4. It sounds like a complicated argument, how did you go about proving it?
I don’t think it’s that complicated. As an example, anyone who’s looked at the symptoms of ADHD can see that they have nothing to do with having a mental illness but rather denote the requirements for more productive and efficient students and workers (for instance, forgetting or losing homework, failing to complete assigned tasks in the workplace, poor time-management, and so on). I am not suggesting some subtle subtext here, it’s in the DSM-5 for everyone to see!
But to answer your question regarding proof, I have undertaken extensive socio-historical analyses of the psychiatric and associated professions (such as psychology and psychotherapy) to understand why they emerged with industrial society as well as to demonstrate how they have tended to follow the dominant norms and values of capitalism in constructing diagnostic categories and theorising human behaviour more generally. Additionally, in my chapters on work, youth, women, and political resistance I have also included some of my own research to demonstrate the changing language used to construct categories of mental disease in the DSM. This textual analysis is useful in further showing the reader how mental illness classifications have come to increasingly reflect the requirements of neoliberalism over time.
5. I can’t say I’m aware of any other Marxist theories in the area of mental health, does this make your book the first?
No, but I think it’s the most comprehensive. I cover a lot of ground, whereas others writing in a similar way have chosen specific aspects of the mental health system or a psychiatry-profession to focus on. I am only talking about a handful of books here by the way, most of which are now out of print. That said, Ian Parker’s Revolution in Psychology (2007) and Ron Roberts’ Psychology and Capitalism (2015) were very useful for my book; I’d highly recommend both to your readers.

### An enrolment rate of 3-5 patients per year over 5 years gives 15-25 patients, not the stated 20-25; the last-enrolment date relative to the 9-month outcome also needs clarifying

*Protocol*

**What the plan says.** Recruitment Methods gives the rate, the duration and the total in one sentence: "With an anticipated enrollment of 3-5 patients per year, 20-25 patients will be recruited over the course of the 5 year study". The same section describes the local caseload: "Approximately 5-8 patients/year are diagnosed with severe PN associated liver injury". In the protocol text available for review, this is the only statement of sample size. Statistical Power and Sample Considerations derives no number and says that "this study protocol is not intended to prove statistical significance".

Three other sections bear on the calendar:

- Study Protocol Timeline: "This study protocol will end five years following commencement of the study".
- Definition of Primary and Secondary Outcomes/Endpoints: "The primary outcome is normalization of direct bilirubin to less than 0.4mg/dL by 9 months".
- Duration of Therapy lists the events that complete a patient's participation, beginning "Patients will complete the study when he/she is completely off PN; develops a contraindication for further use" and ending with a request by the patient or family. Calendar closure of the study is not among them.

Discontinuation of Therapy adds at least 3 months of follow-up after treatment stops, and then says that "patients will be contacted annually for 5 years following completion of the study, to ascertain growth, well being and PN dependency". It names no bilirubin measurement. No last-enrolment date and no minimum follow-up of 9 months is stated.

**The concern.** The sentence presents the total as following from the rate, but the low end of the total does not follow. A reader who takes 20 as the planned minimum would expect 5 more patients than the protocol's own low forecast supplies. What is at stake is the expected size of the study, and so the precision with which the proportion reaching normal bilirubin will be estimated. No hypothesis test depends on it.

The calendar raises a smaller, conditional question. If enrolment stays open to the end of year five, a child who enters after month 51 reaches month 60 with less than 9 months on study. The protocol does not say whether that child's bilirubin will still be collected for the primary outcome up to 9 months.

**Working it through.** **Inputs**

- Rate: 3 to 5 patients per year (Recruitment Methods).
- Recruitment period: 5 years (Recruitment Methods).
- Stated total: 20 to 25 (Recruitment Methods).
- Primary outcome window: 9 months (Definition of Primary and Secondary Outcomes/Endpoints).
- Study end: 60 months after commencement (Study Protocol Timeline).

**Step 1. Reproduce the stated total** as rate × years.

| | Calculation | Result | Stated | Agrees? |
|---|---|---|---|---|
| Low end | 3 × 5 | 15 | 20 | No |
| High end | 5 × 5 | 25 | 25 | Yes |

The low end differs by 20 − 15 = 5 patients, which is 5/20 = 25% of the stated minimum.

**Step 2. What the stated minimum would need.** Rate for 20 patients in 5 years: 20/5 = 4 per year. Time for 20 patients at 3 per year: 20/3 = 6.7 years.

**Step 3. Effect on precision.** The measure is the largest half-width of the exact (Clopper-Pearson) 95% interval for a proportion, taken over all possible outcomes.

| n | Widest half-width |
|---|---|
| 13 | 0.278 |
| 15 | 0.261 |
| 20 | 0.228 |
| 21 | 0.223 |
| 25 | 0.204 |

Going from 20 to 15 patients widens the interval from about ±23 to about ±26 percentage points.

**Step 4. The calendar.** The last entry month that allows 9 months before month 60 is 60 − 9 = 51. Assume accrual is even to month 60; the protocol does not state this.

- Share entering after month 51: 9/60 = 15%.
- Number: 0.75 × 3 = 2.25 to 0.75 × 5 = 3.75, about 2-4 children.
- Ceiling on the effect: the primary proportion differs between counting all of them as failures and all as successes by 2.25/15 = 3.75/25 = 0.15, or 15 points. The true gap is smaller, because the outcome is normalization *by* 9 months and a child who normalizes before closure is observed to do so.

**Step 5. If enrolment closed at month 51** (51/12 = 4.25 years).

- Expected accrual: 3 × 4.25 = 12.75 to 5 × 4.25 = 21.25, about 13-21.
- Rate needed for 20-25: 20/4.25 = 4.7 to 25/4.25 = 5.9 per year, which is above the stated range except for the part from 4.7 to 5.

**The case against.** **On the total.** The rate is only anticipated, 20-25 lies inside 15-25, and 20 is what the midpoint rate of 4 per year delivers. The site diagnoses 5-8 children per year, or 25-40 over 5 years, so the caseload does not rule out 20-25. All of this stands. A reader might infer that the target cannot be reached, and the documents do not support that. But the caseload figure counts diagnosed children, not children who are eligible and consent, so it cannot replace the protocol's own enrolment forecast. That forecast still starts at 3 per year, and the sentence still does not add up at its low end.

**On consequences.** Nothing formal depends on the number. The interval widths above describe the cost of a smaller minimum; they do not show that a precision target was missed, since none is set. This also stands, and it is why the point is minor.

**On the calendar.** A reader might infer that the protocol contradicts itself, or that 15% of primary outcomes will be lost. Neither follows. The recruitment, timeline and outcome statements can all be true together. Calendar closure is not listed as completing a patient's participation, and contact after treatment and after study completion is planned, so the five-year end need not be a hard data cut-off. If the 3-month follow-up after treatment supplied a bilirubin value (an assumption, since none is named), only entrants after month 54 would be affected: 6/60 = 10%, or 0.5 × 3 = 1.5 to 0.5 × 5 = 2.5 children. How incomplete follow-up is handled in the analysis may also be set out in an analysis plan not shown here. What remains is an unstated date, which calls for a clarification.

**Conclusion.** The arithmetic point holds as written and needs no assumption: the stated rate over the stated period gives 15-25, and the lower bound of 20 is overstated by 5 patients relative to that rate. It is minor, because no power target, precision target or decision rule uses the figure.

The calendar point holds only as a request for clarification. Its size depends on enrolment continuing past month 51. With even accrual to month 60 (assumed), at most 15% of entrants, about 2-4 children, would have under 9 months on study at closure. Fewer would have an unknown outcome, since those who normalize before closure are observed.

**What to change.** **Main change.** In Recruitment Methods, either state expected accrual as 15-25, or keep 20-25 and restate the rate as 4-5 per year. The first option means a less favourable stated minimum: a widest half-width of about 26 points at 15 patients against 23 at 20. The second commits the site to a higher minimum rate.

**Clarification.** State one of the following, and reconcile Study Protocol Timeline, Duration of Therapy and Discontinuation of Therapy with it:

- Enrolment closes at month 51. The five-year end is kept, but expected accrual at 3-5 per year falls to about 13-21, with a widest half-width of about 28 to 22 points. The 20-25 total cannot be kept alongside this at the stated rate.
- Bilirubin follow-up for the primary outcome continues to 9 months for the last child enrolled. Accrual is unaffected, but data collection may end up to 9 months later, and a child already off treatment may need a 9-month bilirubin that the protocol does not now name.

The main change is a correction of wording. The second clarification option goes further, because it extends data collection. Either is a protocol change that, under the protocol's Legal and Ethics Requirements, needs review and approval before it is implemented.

6. Finally, are you working on any other mental health projects right now?
Yes indeed. I am just finishing off work on the Routledge International Handbook of Critical Mental Health which will be out later in 2017. It’s a 30-chapter edited volume which aims to bring critical thinking and theories back to the heart of research on mental health and illness. It features many critical scholars that your readers might be aware of such as David Pilgrim, Suman Fernando, Ian Parker, Jane Ussher, Pat Bracken, Sami Timimi, Jeffrey Masson, Phil Thomas, David Cohen, Stuart Kirk, Peter Morrall, and Bonnie Burstow.
Psychiatric Hegemony: A Marxist Theory of Mental Illness is available from this link. Review copies are available on request from firstname.lastname@example.org If your institution has a subscription to the Palgrave/Springer catalogue, you’ll be able to download the PDF or eBook versions from there. Bruce welcomes any feedback on his book. He can be contacted by email, email@example.com, or on twitter @
Dennis Relojo is the Founder of Psychreg and is the Editor-in-Chief of Psychreg Journal of Psychology. He is also an editorial board member for the Journal on Innovation in Psychology, Education and Didactics. Dennis holds a master’s degree in Psychology from the University of Hertfordshire. His research interests include educational psychology and special education. You can connect with him through Twitter @DennisRelojo and his website.